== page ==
Australian Open chief Craig Tiley on Sunday blamed conflicting and quickly changing directives in a “challenging environment” for the confusion that resulted in tennis star Novak Djokovic being refused entry to Australia on a medical exemption.
Tiley refused to apportion blame for the saga over Djokovic’s exemption from the mandate that people entering the country be vaccinated against coronavirus.
He said Tennis Australia had engaged in discussions with federal and Victoria state officials for several months in order to ensure the safe passage of players into the country.
Djokovic has spent four days in immmigration detention in a Melbourne hotel ahead of his appeal against a removal order issued by the Australian Border Force on Thursday morning. In a court filing on Saturday, his lawyers argued that he had been given a medical exemption as he had contracted and recovered from a COVID-19 infection detected on Dec. 16.
“We are not going to lay the blame at anyone,” Tiley told Channel 9, which holds the domestic broadcast rights to the Australian Open, on Sunday.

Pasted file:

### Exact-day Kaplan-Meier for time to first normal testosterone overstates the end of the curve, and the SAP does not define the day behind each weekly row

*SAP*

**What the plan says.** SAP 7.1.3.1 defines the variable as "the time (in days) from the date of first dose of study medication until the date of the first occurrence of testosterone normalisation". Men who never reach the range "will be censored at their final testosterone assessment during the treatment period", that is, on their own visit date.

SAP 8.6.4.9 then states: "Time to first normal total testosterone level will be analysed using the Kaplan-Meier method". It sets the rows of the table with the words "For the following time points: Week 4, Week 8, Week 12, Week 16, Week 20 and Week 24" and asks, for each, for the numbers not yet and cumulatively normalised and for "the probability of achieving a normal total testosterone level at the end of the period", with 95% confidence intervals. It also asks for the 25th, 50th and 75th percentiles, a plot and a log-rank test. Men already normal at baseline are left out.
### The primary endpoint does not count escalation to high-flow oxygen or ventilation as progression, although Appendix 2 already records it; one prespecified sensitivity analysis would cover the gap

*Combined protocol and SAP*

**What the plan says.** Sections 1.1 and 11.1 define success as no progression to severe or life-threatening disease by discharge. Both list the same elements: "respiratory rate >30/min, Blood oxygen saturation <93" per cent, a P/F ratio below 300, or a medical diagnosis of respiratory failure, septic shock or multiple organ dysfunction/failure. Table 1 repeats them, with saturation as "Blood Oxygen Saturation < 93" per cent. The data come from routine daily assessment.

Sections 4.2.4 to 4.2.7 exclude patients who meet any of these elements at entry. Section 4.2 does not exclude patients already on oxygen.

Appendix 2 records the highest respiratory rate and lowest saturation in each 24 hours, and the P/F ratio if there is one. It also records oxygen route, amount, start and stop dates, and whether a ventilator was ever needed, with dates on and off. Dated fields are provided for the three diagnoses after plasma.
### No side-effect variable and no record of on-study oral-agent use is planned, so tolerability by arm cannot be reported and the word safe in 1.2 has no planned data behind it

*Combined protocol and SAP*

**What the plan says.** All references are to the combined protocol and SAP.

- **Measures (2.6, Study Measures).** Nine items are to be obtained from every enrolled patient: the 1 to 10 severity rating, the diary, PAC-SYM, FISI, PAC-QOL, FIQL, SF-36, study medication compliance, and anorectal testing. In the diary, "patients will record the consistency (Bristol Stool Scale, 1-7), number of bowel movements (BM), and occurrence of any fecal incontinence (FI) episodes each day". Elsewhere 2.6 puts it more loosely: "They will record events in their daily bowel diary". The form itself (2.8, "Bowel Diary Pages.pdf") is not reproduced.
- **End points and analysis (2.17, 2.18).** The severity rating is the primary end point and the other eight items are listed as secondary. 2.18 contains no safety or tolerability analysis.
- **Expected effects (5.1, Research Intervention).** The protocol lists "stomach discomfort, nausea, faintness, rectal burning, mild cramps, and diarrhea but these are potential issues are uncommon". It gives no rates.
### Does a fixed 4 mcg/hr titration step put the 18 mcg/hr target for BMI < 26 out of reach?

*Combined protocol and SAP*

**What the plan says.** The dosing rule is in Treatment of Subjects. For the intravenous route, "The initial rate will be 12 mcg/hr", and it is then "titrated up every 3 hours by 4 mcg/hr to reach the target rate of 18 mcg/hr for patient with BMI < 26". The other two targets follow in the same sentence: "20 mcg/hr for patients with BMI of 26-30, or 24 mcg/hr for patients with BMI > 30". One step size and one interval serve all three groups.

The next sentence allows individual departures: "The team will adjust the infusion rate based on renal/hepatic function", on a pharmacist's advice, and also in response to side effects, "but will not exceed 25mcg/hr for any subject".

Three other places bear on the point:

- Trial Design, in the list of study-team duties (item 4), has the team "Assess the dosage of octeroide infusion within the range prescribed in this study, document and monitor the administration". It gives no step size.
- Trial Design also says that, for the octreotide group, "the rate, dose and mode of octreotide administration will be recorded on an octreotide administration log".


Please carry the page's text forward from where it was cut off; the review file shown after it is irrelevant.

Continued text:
“All I can say is that, primarily because there is (so) much contradictory information the whole time, every single week we were talking to Home Affairs, we were talking to all parts of government to ensure that one, we were doing the right thing, and the right process with these exemptions.
“The conflicting information, and the contradictory information we received, was because of the changing environment. We are in a challenging environment.”
The court hearing on Djokovic’s case is set to begin at 10 a.m. (2300 GMT) on Monday. The nine-times Australian Open champion is seeking to win his 21st Grand Slam title at the tournament starting on Jan. 17.
Tiley, who is Australian Open tournament director as well as chief executive of Tennis Australia, reiterated that neither body had wittingly passed incorrect information to players seeking to play in Melbourne using a medical exemption.
“All information we had at the time, the knowledge we had at the time, was supplied to players,” he added.
“There was always going to be a handful of people … that require for medical reasons exemptions. We worked closely with the Victorian Government to ensure it was actually two medical panels, two processes that … a small handful had to go through to be exempt.”
It was Tiley’s first interview since Djokovic was detained at Melbourne Airport on Wednesday night, a development the South African said had shocked him.
Tiley had previously addressed Tennis Australia staff in a video that was subsequently leaked. In it, he acknowledged it was a difficult time for all at the organisation while expressing sympathy for the situation Djokovic found himself in.
“I would like to see him play the Australian Open, yes,” Tiley said.